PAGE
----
We demonstrated the safety and efficacy of intermittent use of levosimendan infusion in the setting of advanced chronic HF. Levosimendan was associated with a noticeable clinical advantage in this group of patients. Our clinical case showed that this approach led to a reduction in the BNP levels and possibly stabilizing it. This has translated into clinical improvement of our patient as she never needed admission with acute decompensated HF and her quality of life has improved dramatically.

This result was consistent with the data reported in randomized studies. For instance, the LION-HEART study showed the superiority of levosemindan over placebo in reducing BNP levels and inhospital admissions rate.[7] Furthermore, LevoRep study demonstrated that this approach was associated with improvement, although not significant, in health-related quality of life in 19% of patients in the Levosimendan group compared to 15.8% of patients in the placebo group.[8] Low blood pressure and deranged renal function were important obstacles in uptitrating patient anti-failure medications. However, this was not an issue during the intermittent infusion approach, as levosimendan improves creatinine within 24 h of the infusion. Thus, valsartan was increased to 40 mg. Importantly, levosimendan was a very safe and well-tolerated drug.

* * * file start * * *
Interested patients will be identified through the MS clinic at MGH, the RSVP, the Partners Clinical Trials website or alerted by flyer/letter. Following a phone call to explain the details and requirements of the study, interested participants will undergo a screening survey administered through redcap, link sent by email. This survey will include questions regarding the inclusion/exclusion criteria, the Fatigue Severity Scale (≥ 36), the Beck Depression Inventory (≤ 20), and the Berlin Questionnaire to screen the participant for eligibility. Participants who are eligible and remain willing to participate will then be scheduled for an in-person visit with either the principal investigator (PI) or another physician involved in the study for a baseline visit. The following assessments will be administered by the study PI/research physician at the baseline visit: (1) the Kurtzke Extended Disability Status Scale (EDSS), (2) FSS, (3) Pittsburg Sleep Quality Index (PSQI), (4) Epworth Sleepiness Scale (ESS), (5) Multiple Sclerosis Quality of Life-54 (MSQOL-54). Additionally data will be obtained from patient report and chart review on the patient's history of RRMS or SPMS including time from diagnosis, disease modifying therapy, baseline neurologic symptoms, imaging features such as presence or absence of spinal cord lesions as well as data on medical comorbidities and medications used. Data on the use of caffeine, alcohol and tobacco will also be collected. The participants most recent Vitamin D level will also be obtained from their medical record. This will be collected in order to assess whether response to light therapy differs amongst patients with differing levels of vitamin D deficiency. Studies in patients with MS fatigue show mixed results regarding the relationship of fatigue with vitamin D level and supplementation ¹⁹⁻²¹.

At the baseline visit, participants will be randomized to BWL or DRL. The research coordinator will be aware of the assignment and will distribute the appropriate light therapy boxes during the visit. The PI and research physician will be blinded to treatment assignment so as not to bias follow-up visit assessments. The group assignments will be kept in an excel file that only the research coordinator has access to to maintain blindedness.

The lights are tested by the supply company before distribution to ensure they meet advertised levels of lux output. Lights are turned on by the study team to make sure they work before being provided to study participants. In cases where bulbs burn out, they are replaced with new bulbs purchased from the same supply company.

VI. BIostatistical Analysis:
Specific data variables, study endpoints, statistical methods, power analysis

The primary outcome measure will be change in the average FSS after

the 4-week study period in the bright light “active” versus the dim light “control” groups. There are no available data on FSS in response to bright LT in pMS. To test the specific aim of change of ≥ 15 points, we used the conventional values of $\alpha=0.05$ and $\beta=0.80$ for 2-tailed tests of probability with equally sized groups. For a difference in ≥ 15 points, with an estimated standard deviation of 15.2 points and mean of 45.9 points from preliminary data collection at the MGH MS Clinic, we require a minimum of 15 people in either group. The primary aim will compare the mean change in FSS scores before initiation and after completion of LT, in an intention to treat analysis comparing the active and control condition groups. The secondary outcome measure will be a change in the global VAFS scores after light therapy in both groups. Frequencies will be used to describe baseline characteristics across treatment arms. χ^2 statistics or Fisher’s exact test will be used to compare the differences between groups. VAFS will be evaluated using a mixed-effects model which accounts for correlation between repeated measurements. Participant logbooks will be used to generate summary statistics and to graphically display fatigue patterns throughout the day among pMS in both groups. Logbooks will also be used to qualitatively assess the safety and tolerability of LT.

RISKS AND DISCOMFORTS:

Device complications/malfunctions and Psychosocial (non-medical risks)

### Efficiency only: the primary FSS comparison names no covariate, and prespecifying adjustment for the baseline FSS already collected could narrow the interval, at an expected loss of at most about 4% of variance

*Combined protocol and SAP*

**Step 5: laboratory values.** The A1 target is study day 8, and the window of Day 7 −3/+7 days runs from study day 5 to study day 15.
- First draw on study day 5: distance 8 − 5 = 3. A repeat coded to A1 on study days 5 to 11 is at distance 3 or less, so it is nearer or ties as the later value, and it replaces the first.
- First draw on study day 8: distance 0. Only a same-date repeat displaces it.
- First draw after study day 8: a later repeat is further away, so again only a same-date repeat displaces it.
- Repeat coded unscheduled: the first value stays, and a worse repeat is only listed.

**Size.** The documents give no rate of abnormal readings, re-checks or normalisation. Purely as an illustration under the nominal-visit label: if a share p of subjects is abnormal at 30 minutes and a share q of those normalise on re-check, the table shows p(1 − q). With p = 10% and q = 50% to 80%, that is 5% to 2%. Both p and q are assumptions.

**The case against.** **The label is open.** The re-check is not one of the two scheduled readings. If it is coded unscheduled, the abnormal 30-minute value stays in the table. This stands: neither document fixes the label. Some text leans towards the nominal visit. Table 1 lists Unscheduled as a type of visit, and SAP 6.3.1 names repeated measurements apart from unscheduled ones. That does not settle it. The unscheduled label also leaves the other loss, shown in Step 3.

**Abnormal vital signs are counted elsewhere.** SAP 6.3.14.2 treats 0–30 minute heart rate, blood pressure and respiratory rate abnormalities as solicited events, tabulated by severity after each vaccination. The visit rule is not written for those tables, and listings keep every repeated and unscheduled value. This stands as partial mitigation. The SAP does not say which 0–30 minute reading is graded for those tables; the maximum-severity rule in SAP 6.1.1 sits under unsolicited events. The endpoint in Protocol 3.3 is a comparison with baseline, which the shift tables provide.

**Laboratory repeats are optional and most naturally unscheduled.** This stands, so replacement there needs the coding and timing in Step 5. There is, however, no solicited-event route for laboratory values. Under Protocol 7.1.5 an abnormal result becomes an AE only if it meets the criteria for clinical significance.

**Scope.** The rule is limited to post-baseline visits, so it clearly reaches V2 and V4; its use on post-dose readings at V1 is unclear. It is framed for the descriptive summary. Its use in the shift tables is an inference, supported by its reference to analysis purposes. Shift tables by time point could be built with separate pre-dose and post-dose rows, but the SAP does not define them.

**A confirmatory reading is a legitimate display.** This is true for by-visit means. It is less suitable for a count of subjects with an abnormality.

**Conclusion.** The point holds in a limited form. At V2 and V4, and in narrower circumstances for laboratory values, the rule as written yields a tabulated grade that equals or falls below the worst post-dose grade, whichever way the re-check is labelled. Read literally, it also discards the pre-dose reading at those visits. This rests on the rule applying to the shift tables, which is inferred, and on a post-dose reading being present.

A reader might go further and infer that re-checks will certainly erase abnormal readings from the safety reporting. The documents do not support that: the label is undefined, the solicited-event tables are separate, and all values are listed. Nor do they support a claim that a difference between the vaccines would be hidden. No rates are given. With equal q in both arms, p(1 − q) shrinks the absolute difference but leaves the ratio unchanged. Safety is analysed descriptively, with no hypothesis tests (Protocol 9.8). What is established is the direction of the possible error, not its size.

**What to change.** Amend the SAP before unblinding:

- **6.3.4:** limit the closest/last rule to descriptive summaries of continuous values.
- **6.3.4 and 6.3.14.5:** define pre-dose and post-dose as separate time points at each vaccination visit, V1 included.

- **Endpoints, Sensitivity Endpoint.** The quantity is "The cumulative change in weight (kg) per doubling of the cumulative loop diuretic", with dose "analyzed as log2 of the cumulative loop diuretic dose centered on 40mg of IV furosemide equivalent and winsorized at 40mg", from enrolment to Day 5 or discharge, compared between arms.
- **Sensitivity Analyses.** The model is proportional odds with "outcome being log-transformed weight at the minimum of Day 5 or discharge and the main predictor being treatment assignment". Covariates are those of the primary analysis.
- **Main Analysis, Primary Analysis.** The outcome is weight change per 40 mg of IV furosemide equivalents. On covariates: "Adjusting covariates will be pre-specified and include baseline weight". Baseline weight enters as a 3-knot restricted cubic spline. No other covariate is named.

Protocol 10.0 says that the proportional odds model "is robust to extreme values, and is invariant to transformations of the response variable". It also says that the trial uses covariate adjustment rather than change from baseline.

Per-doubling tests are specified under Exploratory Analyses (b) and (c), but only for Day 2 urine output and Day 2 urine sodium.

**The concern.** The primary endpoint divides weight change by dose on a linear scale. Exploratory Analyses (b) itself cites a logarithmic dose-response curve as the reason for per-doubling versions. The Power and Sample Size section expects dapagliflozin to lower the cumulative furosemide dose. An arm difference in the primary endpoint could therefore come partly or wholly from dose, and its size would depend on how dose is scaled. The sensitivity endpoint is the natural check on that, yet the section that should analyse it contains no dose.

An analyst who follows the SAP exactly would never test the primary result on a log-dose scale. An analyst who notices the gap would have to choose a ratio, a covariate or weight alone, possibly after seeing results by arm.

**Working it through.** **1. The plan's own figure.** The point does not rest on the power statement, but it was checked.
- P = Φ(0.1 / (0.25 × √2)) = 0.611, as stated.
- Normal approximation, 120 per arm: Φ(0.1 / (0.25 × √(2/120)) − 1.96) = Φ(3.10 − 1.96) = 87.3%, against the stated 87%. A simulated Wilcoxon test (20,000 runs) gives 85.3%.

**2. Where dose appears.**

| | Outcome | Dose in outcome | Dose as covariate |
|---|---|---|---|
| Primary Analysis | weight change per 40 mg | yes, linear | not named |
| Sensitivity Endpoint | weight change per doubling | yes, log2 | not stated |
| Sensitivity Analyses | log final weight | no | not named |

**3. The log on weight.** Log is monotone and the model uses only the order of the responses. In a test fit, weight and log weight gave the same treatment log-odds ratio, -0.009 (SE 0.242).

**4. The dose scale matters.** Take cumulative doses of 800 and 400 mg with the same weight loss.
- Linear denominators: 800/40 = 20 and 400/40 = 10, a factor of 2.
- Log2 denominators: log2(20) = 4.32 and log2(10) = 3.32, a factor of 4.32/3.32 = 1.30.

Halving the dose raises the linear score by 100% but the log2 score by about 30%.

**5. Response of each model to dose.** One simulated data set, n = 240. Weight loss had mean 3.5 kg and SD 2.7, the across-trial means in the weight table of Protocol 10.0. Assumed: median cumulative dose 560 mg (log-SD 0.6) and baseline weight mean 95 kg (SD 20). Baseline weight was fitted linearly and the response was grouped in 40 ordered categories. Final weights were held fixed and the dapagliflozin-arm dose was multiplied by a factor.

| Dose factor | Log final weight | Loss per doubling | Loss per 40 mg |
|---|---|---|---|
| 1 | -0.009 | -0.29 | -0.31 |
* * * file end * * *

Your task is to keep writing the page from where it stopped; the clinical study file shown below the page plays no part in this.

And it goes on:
These findings can be explained by the unique mechanism of action of levosimendan as a calcium sensitizer. It increases the sensitivity of troponin C to a given concentration of calcium within the cardiomyocytes without increasing myocardial oxygen consumption. Moreover, levosimendan exerts cardioprotective effects through action on potassium-dependent ATP channels on cardiac mitochondria.[2],[9] As a result, it reduces cardiomyocyte apoptosis and exerts beneficial effects on remodeling. All the above mechanisms have been shown to increase cardiac output and reduce pulmonary capillary wedge pressure.

Our patient was proven histologically to have isolated cardiac sarcoid (ICS), which is defined as “the absence of active or inactive disease on18F-fluorodeoxyglucosis positron emission tomography computed tomography in any extracardiac organs, including the thoracic lymph nodes and no clinical evidence of skin or eye disease. It is a rare and challenging disease that carries a poor prognosis. The true prevalence of ICS is not known, but it ranges from 27% to 54%. Patients with ICS appear to present with more advanced HF and a higher rate of arrhythmias such as ventricular tachycardia as compared with patients with systemic sarcoidosis with CS. For instance, Kandolin et al. reported that 82% of patients with ICS had impaired LV systolic function at presentation.